If you are coming to work in Australia (on an approved Visa with working rights) you will need to apply for an Australian Tax File Number. A tax file number (TFN) is a unique number issued by the Australian Taxation Office. Only one TFN is issued to you for your lifetime.
All employers in Australia are legally obliged to ask for your Tax File Number when you commence work; for every employer you work for, you must fill in a Tax Declaration Form. While it is not compulsory to have a TFN, if you do not have one a higher amount of tax will be withheld than is necessary. Getting a tax File Number is relatively easy -you can apply online through the Australia Taxation Office (ATO).. There's also a really useful and informative online video that explains the basics of Tax in Australia.
If you are a non-Australian Resident, you may apply for a refund of some of the Income Tax you have paid whilst working in Australia. To get a refund, you need to complete an Income Tax Return.
Everyone working in Australia MUST file a Tax Return at the end of the financial year 30 June (submission deadline is 31 October) or when they permanently depart Australia - there are fines in place if this is not done.
You can complete and submit a Tax Return yourself or you may choose to use a tax agent or accountant To independently lodge your Tax Return, download the appropriate forms (known as a TaxPack ) from the ATO website. Alternatively, the Tax Pack, is obtainable from post offices and newsagencies at tax time.
If you’re in a hurry, for a small fee you can get an Express Tax Return Kit from the Post Office. Otherwise, see a tax agent who will arrange your Tax Return for a fee. If you leave the country before your refund is processed the ATO can send your refund cheque to any address in Australia or overseas.
Irrespective of the method used to submit your Tax Return, you must attach your Group Certificate(s). A Group Certificate is the statement of earnings that your employer will give you when you finish working for them. Make sure you collect a Group Certificate (statement of earnings) from each employer when you cease work.
Superannuation (otherwise known as Super) is a way of saving money to provide benefits for retirement, disability or your beneficiaries in case of death. Internationally, Super is often referred to internationally as ‘retirement income’ or ‘pensions’.
If you earn over $450 a month in Australia (before tax), it is compulsory for your employer to contribute an portion of your salary/wages to a Superannuation Fund. Your employer must pay a minimum of 9% of your earnings for your ordinary hours of work into your super account each quarter. These payments are also called Super Guarantee Payments.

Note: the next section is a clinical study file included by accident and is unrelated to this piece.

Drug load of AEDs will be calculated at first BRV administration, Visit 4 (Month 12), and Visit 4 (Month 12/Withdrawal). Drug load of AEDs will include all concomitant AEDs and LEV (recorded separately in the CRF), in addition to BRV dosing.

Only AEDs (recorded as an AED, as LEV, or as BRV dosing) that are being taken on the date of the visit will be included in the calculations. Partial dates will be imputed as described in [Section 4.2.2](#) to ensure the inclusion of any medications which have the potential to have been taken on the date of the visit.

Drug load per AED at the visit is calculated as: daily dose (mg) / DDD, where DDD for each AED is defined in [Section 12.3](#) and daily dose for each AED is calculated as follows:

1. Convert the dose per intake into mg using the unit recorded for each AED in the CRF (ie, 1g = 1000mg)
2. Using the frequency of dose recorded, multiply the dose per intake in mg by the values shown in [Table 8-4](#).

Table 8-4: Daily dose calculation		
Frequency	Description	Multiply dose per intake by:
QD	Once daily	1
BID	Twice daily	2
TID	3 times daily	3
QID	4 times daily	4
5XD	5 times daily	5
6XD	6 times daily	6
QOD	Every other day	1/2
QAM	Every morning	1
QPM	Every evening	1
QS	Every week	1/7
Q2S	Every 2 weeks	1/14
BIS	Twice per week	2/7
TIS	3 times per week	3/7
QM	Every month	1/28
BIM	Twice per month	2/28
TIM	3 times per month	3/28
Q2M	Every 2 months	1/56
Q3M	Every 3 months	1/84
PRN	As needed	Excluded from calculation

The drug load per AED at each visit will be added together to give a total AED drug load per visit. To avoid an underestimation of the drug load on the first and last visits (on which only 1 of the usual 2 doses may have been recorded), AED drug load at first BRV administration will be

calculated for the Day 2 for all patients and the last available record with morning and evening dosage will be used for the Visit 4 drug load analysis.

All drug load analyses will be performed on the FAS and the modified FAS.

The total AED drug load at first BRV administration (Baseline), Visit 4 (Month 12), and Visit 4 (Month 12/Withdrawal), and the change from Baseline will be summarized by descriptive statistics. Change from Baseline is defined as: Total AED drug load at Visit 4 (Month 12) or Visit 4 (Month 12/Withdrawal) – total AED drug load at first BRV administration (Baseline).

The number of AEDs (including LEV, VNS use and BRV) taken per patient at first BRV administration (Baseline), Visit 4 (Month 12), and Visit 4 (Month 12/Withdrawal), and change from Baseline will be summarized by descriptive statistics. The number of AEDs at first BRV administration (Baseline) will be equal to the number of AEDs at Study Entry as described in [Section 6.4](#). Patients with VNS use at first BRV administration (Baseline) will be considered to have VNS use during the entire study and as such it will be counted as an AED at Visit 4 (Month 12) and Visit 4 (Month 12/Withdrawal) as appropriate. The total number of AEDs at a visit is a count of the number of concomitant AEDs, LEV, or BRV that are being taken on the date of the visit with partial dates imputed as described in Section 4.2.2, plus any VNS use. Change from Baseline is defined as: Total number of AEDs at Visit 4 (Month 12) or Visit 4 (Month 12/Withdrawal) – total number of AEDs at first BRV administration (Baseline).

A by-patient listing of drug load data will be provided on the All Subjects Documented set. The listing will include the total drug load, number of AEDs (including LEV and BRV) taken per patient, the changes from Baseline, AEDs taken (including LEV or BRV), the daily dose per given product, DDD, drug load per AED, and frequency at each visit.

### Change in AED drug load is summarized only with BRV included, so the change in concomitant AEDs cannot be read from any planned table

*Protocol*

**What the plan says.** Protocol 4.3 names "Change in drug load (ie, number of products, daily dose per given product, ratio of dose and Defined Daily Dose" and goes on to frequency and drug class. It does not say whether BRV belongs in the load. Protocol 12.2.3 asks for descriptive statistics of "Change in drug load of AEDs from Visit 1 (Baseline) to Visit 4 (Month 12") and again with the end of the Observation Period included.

Upon leaving Australia permanently, you may claim your Super Guarentee Payments. After departing Australia, you can claim your super at any time from your Superannuation Fund or (if it has been more than 6 months since your departure) the ATO. You can apply for the payment of your superannuation online or by downloading the appropriate forms from the ATO. Once your application has been processed you should receive a cheque in 28 days.
Australia has a high quality tertiary education system, which attracts hundreds of thousands of students from abroad. International students pay higher course fees than their Australian counterparts. However, when fees are compared to similar universities in the US or UK, they do still represent excellent value.
Additionally other education sectors of interest to prospective international visitors and travellers for studying in Australia are English courses, school, TAFE or vocational training, higher education and research. Many private colleges in city centres offer recognised English and career or technical training with lower fees, multiple start dates, employment assistance and further study pathways.
In order to study in Australia, certain minimum requirements must be met, including a sufficient level of English language proficiency plus genuine student GS and genuine temporary entrant GTE tests for student visa application. If you don't meet the entry requirements, you can enrol in English, University Preparation or Foundation Studies to prepare you for further study.
If you are not an Australian citizen you require a student visa, which can be obtained at Australian Department of Immigration and Citizenship (DIBP). Many nationalities can apply for thier first student visa onshore in Australia depending upon their visa assessment level and/or eligibility for streamlined visa processing SVP if stuyding higher education.
Detailed information on studying in Australia can be found on the government's website Study In Australia.